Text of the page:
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Focus on emotions is key to improving heart health in people living with obesity


June 24, 2021
By European Society of Cardiology

People living with obesity who attended a non-judgemental and personalised lifestyle modification programme improved their cardiovascular and mental health during just 10 weeks, according to a study presented today at EuroHeartCare — ACNAP Congress 2021, an online scientific congress of the European Society of Cardiology (ESC).1 Participants lost weight and achieved benefits in anxiety and depression and physical measurements including blood pressure.

“We focus on changing behaviours and improving people’s relationship with food,” said study author Ms. Aisling Harris, cardiac and weight management dietitian, Croi Heart and Stroke Centre, Galway, Ireland. “Many participants have tried diets with strict rules and have fears about foods they can’t eat. Our programme has no diet or meal plan, and no foods are excluded. Each person sets their own goals, which are reviewed weekly, and our approach is non-judgemental, which builds rapport and gains trust.”

“Obesity develops for multiple reasons and blaming someone for their weight can stop them from getting healthcare and advice,” said Ms. Harris. “It can lead to emotional eating and feeling too self-conscious to exercise. By identifying each person’s triggers, we can develop alternative coping strategies, all within the context of their job, caring responsibilities, external stresses, and so on. For some people, coming to a group like this might be the only social contact that they’ve had in the week or that they’ve had in years. People share experiences and support their peers.”

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Both overweight and obesity are associated with an increased risk of dying from cardiovascular disease.2 Weight loss is recommended to reduce blood pressure, blood lipids, and the risk of developing type 2 diabetes, and thus lower the likelihood of heart disease. This study analysed the impact of a community-based, lifestyle modification programme on the physical and mental health of people living with obesity referred from a specialist bariatric service at Galway University Hospital. The researchers reviewed data from 1,122 participants between 2013 and 2019.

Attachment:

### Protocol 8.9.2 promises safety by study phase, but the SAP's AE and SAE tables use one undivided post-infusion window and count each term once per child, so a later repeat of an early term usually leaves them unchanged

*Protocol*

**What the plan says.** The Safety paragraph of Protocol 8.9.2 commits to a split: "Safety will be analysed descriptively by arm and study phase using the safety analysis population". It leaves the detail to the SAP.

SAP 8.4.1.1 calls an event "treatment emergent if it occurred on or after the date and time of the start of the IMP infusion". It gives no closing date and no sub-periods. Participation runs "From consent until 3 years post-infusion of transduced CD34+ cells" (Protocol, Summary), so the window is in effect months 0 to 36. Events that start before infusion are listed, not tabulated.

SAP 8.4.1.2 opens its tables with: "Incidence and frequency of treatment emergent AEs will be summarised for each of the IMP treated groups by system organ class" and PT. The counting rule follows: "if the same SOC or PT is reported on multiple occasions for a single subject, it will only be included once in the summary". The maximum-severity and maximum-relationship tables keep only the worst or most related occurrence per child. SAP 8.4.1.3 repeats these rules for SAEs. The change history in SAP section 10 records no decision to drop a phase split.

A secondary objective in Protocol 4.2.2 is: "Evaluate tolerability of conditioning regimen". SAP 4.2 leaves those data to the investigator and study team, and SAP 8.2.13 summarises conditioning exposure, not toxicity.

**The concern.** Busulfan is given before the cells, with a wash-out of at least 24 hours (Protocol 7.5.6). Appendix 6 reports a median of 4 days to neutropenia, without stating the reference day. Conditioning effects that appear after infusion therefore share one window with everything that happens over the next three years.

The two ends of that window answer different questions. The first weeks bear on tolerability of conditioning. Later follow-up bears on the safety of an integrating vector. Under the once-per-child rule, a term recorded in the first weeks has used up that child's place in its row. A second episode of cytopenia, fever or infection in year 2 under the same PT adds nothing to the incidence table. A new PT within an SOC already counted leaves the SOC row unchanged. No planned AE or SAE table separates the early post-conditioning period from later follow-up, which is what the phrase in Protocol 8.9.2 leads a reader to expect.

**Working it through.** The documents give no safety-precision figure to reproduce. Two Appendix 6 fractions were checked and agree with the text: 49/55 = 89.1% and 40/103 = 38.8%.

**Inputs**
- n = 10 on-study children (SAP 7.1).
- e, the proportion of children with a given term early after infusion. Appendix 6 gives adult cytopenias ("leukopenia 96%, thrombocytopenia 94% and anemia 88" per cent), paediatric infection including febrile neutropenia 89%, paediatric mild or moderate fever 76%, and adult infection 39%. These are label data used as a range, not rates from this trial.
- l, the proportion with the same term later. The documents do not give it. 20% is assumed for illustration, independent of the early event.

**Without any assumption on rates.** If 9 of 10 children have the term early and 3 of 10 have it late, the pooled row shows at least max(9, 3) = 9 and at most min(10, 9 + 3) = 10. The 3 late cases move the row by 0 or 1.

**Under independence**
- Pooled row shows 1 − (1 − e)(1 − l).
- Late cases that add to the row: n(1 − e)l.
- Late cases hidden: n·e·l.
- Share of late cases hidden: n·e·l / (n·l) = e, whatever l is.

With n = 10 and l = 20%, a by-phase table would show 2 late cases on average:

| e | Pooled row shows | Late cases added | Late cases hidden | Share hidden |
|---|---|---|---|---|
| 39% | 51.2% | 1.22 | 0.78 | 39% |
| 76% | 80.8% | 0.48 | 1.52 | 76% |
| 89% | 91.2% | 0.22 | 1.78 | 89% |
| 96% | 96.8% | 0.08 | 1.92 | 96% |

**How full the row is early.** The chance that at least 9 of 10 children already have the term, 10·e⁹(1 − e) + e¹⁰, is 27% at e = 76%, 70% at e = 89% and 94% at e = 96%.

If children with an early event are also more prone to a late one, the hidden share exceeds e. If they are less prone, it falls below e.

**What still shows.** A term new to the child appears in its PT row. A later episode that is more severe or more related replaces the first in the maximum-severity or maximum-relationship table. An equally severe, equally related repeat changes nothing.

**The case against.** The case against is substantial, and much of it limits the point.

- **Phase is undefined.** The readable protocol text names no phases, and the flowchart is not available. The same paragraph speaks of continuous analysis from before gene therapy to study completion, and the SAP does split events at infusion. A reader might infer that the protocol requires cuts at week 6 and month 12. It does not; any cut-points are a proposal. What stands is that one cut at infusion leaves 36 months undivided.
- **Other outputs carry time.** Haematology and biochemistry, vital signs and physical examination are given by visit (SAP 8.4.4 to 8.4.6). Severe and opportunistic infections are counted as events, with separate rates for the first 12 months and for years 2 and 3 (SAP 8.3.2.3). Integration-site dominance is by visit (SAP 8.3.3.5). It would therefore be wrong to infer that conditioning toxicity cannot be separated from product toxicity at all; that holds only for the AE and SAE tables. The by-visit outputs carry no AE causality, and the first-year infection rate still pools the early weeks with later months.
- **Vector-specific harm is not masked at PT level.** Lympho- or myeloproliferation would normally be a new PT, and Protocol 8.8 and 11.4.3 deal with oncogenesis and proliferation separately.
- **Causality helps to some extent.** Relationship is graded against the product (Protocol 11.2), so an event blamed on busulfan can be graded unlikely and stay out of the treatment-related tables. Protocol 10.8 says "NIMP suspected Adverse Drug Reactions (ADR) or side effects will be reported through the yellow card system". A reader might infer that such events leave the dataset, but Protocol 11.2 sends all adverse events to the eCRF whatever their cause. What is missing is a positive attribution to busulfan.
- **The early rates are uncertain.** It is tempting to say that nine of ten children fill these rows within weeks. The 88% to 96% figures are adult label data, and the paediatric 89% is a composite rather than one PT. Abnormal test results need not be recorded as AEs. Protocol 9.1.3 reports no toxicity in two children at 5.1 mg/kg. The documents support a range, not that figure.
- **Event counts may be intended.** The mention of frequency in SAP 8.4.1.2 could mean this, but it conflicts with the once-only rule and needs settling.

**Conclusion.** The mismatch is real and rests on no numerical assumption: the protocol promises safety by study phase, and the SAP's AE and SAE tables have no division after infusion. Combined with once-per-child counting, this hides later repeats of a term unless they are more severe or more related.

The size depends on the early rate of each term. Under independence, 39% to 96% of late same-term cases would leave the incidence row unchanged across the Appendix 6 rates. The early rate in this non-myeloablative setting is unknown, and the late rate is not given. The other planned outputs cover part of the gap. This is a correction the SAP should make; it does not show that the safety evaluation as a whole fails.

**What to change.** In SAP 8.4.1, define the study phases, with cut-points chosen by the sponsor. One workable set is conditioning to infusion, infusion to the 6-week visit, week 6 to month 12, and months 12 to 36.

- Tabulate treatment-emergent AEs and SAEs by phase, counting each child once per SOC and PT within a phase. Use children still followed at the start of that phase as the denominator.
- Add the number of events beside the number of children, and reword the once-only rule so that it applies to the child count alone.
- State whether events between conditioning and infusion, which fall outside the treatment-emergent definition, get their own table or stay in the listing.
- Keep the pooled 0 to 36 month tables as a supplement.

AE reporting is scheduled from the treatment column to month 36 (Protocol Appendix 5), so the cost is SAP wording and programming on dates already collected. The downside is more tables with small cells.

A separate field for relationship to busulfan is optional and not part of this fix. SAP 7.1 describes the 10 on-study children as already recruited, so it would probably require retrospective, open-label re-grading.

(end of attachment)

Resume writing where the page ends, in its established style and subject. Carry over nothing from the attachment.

The 10-week Croí CLANN (Changing Lifestyle with Activity and Nutrition) programme started with an assessment by a nurse, dietitian and physiotherapist and baseline measurements of weight, blood pressure, cholesterol, blood glucose, fitness, and levels of anxiety and depression. Personalised goals and a management plan were agreed in collaboration with each patient.

Participants attended a 2.5-hour session each week for 8 weeks. The first 30 minutes were devoted to one-to-one goal setting. Next was a 1-hour exercise class led by the physiotherapist. A 1-hour health promotion talk followed on topics such as healthy eating, portion sizes, reading food labels, emotional versus physical hunger, stress management techniques (e.g. meditation), physical activity, sedentary behaviour, cardiovascular risk factors, and making and maintaining changes. Participants used activity trackers and kept food diaries to identify triggers for emotional eating.

In the last week patients had an end of programme assessment with the nurse, dietitian and physiotherapist to look at outcomes. They were then referred back to the hospital.

At baseline, the average body mass index (BMI) was 47.0 kg/m2 and 56.4% of participants had a BMI above 45 kg/m2. In addition, 26.7% had type 2 diabetes, and 31.4% had a history of depression.

More than three-quarters of participants (78%) completed the programme. Psychosocial health was assessed using the 21-point Hospital Anxiety and Depression Scale (HADS), where 0-7 is normal, 8-10 is mild, 11-15 is moderate, and 16-21 is severe. Anxiety and depression scores decreased by 1.5 and 2.2 points, respectively, over the course of the programme. The proportion with an anxiety score greater than 11 at the start was 30.8% and reduced to 19.9%; for depression the corresponding proportions were 21.8%, falling to 9.5%.

The average reduction in body weight was 2.0 kg overall, with 27.2% of participants losing more than 3% of their initial weight. The proportion achieving recommended physical activity levels rose by 31%. There were significant reductions in total cholesterol, low-density lipoprotein (LDL) cholesterol, and blood pressure. The proportion with high blood pressure fell from 37.4% at baseline to 31.1% at 10 weeks. In those with type 2 diabetes, the proportion achieving the recommended blood sugar target rose from 47.6% to 57.4%.

Ms. Harris concluded: “Nearly eight in ten people finished the programme which suggests that the content and format were acceptable. We observed improvements across all psychosocial and health outcomes during a relatively short period indicating that this could be a model of service delivery for other centres.”